Palace media office rolls out free paper | Inquirer News

Palace media office rolls out free paper

Palace media office rolls out free paper.

Screengrab of the Facebook post of the Philippine Communications Office

Malacañang has launched a free Filipino-language tabloid called “The Philippine Gazette,” whose maiden issue hit some transport hubs in Metro Manila on Thursday containing the latest about President Marcos’ projects and programs.

Not to be mistaken for the government’s official journal, the Official Gazette, the free newspaper is a project of the Bureau of Communications Services (BCS) under the Presidential Communications Office (PCO), which recently came under fire on social media for its large number of undersecretaries and assistant secretaries.


Set for a monthly release, the Philippine Gazette is initially available at the Recto, Cubao and Santolan stations of Light Rail Transit 2; the Philippine National Railway station in Tutuban, Manila; the Manila North Harbor Terminal, and the Victory Liner Terminal in Pasay City, the PCO said.

The first issue, with articles written in Filipino, mostly featured positive news and updates on the Marcos administration.


Initial offers

It has classified ads and sections on sports and entertainment. There is no opinion section.

The PCO did not provide information on how much it was spending for the tabloid and its circulation.

On its website, the paper’s publisher BCS, an attached agency of the PCO, said it “provides and develops communication services relating to policy formulation, communication planning, project development, research and evaluation, and coordination of information planning within the framework of the overall thrust and priorities of the national development plan.”

The banner story of the main issue was: “Target na 1M housing units malalampasan ng Marcos admin (Marcos administration to exceed target of 1M housing units).”

The other stories were about the President’s plan to expand Kadiwa stores across the country, his recent visit to the United States, and the 190 infrastructure projects approved by the National Economic and Development Authority board.

6 usecs, 16 asecs

The paper’s launch came a week after veteran journalist Ramon Tulfo, posting a now widely shared commentary on Facebook that comes with a list of Marcos-appointees at the PCO, criticized the large number of senior officials in the Palace office.

The list named six undersecretaries and 16 assistant secretaries, with corresponding monthly salaries ranging from P140,000 to P200,000.


The Inquirer repeatedly tried to contact the PCO chief, Communications Secretary Cheloy Velicaria Garafil, for comment but she had yet to respond.

But a senior PCO employee, who spoke on condition of anonymity, said most of the officials on the list were no longer connected with the PCO following a “cleaning” of agency staff.

The PCO employee noted that undersecretaries and assistant secretaries were appointed by the President, not Garafil, in accordance with Executive Order No. 16 that he issued in February to reorganize the agency.

A check on the list further showed that some officials had been with the PCO before Garafil was appointed communications secretary late last year.

In an interview, Tulfo noted that the PCO could afford to hire undersecretaries and assistant secretaries with “handsome pay” but still lacked “good writers.”

“Read the press releases emanating from Malacañang and weep,” said Tulfo, a former Inquirer columnist.

Danilo Arao, an associate journalism professor at the University of the Philippines, said it was also “strange” that the PCO website did not contain a directory of officials.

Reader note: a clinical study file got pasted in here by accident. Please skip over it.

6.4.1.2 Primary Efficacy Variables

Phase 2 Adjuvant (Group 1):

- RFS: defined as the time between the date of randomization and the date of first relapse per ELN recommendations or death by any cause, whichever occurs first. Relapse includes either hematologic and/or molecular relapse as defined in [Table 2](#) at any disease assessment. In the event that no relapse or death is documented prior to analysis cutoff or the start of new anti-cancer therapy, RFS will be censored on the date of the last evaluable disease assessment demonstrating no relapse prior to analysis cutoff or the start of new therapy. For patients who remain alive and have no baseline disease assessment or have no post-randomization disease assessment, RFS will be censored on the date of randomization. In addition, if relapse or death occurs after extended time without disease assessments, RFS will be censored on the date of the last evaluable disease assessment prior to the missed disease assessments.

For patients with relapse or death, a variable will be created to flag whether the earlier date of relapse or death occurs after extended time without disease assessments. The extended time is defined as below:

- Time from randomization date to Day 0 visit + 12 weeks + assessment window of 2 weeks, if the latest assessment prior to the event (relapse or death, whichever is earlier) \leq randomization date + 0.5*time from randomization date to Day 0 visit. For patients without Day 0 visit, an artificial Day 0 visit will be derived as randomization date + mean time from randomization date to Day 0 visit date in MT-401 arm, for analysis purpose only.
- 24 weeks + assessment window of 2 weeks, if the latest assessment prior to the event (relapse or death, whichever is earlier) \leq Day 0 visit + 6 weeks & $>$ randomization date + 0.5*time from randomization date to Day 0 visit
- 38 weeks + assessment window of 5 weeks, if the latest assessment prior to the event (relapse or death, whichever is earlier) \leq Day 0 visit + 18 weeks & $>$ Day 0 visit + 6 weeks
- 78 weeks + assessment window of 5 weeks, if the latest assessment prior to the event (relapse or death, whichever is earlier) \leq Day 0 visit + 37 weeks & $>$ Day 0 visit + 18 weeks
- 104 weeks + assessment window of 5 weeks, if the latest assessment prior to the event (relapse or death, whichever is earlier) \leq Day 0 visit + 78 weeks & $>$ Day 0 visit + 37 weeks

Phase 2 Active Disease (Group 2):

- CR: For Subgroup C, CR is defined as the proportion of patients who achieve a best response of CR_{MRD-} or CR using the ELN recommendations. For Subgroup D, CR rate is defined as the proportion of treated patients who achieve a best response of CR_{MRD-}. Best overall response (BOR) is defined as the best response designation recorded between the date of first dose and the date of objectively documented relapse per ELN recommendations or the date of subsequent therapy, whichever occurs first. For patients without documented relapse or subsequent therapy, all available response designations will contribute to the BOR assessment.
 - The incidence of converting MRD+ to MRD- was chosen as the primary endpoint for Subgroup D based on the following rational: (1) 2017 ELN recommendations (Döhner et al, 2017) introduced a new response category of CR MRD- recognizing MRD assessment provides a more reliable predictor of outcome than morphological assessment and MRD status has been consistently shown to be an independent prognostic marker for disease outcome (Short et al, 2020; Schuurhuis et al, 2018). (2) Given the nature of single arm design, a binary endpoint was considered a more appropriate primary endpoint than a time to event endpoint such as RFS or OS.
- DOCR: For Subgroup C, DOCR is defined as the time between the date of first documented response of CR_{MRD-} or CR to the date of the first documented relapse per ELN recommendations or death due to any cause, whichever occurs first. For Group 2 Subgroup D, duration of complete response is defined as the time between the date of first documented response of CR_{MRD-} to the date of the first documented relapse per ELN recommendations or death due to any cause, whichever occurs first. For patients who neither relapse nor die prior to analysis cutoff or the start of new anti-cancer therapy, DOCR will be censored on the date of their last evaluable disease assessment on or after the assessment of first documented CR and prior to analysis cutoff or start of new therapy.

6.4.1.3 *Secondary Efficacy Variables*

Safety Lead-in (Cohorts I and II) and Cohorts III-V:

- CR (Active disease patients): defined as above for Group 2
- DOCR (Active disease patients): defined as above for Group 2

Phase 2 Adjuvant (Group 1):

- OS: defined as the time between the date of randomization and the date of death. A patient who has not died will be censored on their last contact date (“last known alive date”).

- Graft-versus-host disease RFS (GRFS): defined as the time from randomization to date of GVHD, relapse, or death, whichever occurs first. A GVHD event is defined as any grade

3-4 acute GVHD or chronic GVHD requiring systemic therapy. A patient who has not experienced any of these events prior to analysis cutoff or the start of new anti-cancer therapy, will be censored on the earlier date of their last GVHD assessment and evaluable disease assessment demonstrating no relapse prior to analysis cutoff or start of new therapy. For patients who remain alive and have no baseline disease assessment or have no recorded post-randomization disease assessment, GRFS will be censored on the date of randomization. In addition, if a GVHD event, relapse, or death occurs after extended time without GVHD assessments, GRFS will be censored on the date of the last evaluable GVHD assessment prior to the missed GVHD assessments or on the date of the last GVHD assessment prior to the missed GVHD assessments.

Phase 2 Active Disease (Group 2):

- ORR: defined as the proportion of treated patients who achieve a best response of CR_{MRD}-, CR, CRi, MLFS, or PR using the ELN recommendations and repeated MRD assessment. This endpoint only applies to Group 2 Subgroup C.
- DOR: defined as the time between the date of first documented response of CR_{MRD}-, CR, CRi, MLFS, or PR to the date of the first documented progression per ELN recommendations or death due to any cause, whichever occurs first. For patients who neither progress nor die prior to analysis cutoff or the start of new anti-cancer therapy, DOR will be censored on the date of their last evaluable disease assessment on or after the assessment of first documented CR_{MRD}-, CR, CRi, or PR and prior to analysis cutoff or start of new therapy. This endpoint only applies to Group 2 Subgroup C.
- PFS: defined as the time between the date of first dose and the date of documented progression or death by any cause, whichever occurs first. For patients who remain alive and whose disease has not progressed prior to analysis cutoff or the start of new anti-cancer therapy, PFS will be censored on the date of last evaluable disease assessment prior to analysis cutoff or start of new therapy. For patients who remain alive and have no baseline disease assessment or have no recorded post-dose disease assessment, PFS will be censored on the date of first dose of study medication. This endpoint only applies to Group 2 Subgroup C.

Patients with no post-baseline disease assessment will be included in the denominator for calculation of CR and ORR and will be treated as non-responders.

Malacañang’s communications office, which went by different names in previous administrations, always had “one too many undersecretaries and assistant secretaries,” Arao said when sought for comment on the issues raised against the PCO. “For me, it has to be investigated well. Because if what Mr. Tulfo was saying was true, we have too many officials.”

“[The] bigger issue here is the bureaucracy and what are their official functions, [since] these appointments may have been made out of tokenism—that the job was given to you [out of] a debt of gratitude while the job was actually not functioning,” he added. “The issue of a bloated bureaucracy is a concern of good governance.”

Congress, he said, should also investigate other agencies which might be overstaffed as well, such as the education, interior and defense departments.

“Let’s clarify—this is not to single out Garafil or the PCO, for that matter. If ever that particular bloated or top-heavy bureaucracy exists in the PCO, maybe it’s high time that we also look at other agencies.” —REPORTS FROM Nestor Corrales, Jerome Aning, Dempsey Reyes and Krixia Subingsubing

Your subscription could not be saved. Please try again.
Your subscription has been successful.

Subscribe to our daily newsletter

By providing an email address. I agree to the Terms of Use and acknowledge that I have read the Privacy Policy.

Read Next
Don't miss out on the latest news and information.

Subscribe to INQUIRER PLUS to get access to The Philippine Daily Inquirer & other 70+ titles, share up to 5 gadgets, listen to the news, download as early as 4am & share articles on social media. Call 896 6000.

TAGS: Malacañang, Media, newspaper, Presidential Communications Office, press
For feedback, complaints, or inquiries, contact us.
Your subscription could not be saved. Please try again.
Your subscription has been successful.

News that matters

By providing an email address. I agree to the Terms of Use and acknowledge that I have read the Privacy Policy.

© Copyright 1997-2023 | All Rights Reserved

We use cookies to ensure you get the best experience on our website. By continuing, you are agreeing to our use of cookies. To find out more, please click this link.